Gajendra Moksha: The parable that best explains rising India

India’s salvation and liberation lie in turning its mind and faith to its abilities and its destiny and allow for the discus to eliminate the last shreds of reptilian doubt

Hindol Sengupta January 09, 2022 16:41:05 IST
Gajendra Moksha: The parable that best explains rising India

A depiction of the liberation of Ganjendra from Life or Gajendra Moksha. Image courtesy Gita Press Gorakhpur

The Rutgers University professor of Chinese studies, and specialist in Buddhist philosophy, Tao Jiang has recently written, “If the Allegory of the Cave [of Plato] has shaped Western understandings of knowledge, truth, reality, ethics, & politics, the Fable of a Frog in the Well has played a similar role in the Chinese approaches. There is some overlap but the differences and their implications are fascinating. The primary setup in the Cave is illusion/ignorance vs reality/knowledge while in the Well the primary tension is between limitation/small-mindedness and limitlessness/capaciousness. Such a sharp contrast is fundamental in appreciating Plato and the world he's shaped vs Chinese.”

The suggestion is that while the West constructs a journey from ignorance to knowledge as the foundational direction — even if aspirational — of its society, the Chinese think in terms of what limits them, and how to overcome those limits. This is seen not least in the Chinese construction of their national journey from the ignominy of the “century of humiliation” (by the Western powers and Japan between 1839 and 1949, they say) to the dream of fulfilling what the Middle Kingdom believes is its manifest destiny, world leadership.

Is there such a parable which could help us understand India’s turbulent rise? This essay argues that such a story is to be found in the ancient sacred tales of Puranas, and the Panchatantra, which are some of the oldest stories — often described as ‘animal fables’ as animals feature most prominently in them — of Hinduism which spread around the world to many peoples and cultures.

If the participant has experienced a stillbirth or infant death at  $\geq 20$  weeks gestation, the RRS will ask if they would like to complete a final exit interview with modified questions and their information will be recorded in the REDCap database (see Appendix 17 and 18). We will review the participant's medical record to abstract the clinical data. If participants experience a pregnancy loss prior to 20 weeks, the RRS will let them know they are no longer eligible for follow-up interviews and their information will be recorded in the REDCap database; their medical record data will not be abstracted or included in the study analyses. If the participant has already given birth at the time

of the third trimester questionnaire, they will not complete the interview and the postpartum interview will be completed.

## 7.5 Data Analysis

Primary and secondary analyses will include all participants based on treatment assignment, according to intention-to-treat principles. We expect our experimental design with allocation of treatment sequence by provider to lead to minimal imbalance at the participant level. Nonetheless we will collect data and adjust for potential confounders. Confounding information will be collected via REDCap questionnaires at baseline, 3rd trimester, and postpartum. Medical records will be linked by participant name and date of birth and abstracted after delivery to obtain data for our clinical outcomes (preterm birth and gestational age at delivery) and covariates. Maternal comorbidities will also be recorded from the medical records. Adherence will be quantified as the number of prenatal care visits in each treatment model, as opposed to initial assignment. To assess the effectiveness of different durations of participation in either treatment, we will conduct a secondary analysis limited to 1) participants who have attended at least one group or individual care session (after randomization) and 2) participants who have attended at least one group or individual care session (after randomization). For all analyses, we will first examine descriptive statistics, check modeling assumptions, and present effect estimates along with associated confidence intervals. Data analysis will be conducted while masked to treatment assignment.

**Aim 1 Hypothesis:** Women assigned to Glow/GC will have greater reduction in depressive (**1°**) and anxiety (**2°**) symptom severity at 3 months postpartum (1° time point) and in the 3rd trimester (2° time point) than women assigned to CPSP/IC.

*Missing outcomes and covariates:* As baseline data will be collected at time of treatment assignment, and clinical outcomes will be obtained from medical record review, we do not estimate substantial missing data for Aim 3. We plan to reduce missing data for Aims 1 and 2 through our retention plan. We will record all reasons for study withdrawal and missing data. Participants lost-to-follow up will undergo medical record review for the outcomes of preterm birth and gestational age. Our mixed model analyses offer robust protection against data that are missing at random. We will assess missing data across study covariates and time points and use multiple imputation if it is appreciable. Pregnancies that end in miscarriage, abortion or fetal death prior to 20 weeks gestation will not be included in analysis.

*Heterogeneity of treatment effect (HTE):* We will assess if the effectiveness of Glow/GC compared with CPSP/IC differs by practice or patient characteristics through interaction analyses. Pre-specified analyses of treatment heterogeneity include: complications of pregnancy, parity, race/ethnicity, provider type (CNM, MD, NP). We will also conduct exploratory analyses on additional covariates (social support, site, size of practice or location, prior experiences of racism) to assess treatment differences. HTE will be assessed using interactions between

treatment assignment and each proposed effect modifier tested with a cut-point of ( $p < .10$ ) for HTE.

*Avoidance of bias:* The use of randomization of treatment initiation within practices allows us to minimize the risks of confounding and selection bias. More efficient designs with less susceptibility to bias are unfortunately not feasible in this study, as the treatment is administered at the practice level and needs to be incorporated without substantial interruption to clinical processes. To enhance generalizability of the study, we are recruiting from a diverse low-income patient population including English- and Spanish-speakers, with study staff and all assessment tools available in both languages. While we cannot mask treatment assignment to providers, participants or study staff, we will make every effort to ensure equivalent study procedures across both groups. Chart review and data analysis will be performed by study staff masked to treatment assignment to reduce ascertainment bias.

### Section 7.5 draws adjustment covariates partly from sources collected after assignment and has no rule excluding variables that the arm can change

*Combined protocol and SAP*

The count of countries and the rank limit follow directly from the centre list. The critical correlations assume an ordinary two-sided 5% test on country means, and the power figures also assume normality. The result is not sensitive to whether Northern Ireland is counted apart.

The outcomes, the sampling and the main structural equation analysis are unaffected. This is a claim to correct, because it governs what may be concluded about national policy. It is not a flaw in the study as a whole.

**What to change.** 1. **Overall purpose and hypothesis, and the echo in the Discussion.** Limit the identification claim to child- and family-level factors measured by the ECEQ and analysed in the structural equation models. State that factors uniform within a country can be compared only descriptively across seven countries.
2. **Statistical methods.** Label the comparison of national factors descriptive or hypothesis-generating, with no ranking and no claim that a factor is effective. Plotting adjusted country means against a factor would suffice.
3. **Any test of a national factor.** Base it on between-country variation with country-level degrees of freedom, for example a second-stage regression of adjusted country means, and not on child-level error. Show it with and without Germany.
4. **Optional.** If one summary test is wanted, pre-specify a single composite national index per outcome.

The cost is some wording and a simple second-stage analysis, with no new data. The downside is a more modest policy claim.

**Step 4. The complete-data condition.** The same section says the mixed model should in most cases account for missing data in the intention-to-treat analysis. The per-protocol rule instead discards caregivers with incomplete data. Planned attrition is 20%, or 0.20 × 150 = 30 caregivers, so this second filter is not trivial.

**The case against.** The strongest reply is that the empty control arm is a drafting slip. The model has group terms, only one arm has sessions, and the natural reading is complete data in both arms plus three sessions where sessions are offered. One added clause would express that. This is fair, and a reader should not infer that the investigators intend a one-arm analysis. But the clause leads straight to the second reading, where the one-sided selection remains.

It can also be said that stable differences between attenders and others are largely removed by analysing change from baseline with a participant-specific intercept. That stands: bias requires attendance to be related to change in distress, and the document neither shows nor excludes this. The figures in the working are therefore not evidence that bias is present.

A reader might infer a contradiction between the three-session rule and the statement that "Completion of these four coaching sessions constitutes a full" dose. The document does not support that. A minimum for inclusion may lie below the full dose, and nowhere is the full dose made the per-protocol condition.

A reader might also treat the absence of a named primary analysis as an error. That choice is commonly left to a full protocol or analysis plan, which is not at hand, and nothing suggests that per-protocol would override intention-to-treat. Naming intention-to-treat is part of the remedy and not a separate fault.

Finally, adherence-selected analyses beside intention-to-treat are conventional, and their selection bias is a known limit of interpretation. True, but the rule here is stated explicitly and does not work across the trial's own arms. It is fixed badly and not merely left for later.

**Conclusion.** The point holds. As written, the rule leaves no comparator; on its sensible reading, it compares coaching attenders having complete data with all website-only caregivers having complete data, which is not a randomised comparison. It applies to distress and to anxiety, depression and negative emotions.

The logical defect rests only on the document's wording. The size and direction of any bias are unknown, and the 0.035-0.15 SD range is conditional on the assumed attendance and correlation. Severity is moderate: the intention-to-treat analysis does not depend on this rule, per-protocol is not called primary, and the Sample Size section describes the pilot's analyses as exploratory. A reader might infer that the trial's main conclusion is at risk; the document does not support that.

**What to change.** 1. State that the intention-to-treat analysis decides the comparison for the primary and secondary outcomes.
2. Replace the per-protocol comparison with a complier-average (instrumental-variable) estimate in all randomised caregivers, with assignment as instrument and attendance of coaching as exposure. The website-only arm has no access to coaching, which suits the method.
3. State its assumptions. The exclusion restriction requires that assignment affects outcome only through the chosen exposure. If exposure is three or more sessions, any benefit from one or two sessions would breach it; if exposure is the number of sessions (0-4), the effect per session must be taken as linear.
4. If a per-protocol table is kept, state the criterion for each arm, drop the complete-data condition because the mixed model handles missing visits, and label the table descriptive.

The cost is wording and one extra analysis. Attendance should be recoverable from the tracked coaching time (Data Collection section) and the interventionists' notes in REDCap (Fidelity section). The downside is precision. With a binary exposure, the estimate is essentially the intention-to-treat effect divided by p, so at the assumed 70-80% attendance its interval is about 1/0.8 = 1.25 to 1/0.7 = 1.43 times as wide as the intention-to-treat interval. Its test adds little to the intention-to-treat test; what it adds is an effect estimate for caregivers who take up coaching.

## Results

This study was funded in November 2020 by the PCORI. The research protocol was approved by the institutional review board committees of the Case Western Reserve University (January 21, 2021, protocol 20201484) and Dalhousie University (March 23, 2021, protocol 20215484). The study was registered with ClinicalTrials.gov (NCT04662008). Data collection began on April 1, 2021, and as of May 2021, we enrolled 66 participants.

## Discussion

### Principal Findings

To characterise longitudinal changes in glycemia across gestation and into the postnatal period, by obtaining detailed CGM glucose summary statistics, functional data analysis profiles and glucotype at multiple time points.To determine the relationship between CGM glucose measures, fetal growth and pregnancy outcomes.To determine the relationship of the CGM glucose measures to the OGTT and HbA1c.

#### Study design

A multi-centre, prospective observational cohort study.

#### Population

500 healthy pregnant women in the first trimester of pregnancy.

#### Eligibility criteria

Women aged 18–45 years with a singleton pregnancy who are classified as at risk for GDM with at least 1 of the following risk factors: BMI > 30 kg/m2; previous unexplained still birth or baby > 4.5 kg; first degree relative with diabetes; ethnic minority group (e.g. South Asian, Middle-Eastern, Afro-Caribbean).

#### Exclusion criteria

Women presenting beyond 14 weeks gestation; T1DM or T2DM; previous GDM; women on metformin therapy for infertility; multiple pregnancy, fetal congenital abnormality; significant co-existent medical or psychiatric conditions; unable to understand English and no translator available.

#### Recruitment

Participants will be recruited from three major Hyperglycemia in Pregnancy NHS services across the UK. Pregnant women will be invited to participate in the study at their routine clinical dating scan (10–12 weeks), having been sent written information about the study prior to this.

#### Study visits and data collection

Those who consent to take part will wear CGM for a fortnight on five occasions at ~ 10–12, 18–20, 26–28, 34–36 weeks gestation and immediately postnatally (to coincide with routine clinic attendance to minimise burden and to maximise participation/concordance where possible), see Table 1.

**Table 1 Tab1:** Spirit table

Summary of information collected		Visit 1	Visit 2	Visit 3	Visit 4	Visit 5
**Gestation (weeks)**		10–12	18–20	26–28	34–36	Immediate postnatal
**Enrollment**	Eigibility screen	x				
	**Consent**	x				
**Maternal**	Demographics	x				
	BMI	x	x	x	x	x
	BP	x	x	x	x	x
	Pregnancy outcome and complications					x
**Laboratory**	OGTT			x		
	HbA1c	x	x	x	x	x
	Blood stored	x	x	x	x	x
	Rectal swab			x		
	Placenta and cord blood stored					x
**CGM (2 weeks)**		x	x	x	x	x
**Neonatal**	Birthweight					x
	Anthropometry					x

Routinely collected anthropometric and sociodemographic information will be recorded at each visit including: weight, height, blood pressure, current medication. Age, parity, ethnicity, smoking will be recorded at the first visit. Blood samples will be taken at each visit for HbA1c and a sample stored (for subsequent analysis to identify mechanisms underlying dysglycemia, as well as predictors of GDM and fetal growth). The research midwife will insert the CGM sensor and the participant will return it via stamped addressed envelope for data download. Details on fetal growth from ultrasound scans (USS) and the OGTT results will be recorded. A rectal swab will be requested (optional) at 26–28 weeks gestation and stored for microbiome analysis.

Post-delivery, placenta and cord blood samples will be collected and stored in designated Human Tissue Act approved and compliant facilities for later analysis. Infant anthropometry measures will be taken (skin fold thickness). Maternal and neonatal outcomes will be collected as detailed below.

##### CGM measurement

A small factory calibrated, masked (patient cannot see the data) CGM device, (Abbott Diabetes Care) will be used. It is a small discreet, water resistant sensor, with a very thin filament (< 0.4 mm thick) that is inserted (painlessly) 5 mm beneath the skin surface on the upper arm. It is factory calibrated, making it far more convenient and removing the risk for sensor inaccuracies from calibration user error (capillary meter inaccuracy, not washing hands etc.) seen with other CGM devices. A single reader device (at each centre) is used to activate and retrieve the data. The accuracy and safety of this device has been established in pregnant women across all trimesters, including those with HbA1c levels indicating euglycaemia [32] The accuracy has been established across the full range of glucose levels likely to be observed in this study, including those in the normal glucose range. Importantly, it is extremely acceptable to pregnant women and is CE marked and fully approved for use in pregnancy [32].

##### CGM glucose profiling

One of the most popular stories which appears in multiple texts including the Panchatantra is called Gajendra Moksha or the enlightenment (or liberation) of Gajendra, the elephant.

Not only does it feature as its lead characters an elephant — the animal India is most often compared with — but it also makes a telling point about lacking faith. The first time this story appears is perhaps in the Puranas, some of the most ancient texts of Hinduism, full of fables and myths. This one appears in the Bhagavata Purana which details the stories about Vishnu, the preserver, as it were, in the Hindu trinity.

The story of the liberation of Gajendra was told by the sage Shuka to the great king Parikshit, according to the sacred texts. This story is so popular that not only does it appear in the Bhagavata Purana and in the Panchatantra, but it was also painted by Raja Ravi Varma, the great 19th Century Indian painter.

It appears as a mural in the Krishnapuram palace in Kerala, and as an intricate carving on the walls of the Gupta-period Dashavatar temple at Deogarh.

The story is simple. The grand elephant Gajendra goes to a lake where a crocodile traps one of the elephant’s legs within its mighty jaws. Try as he might, Gajendra, this prince among tuskers, is not able to free himself.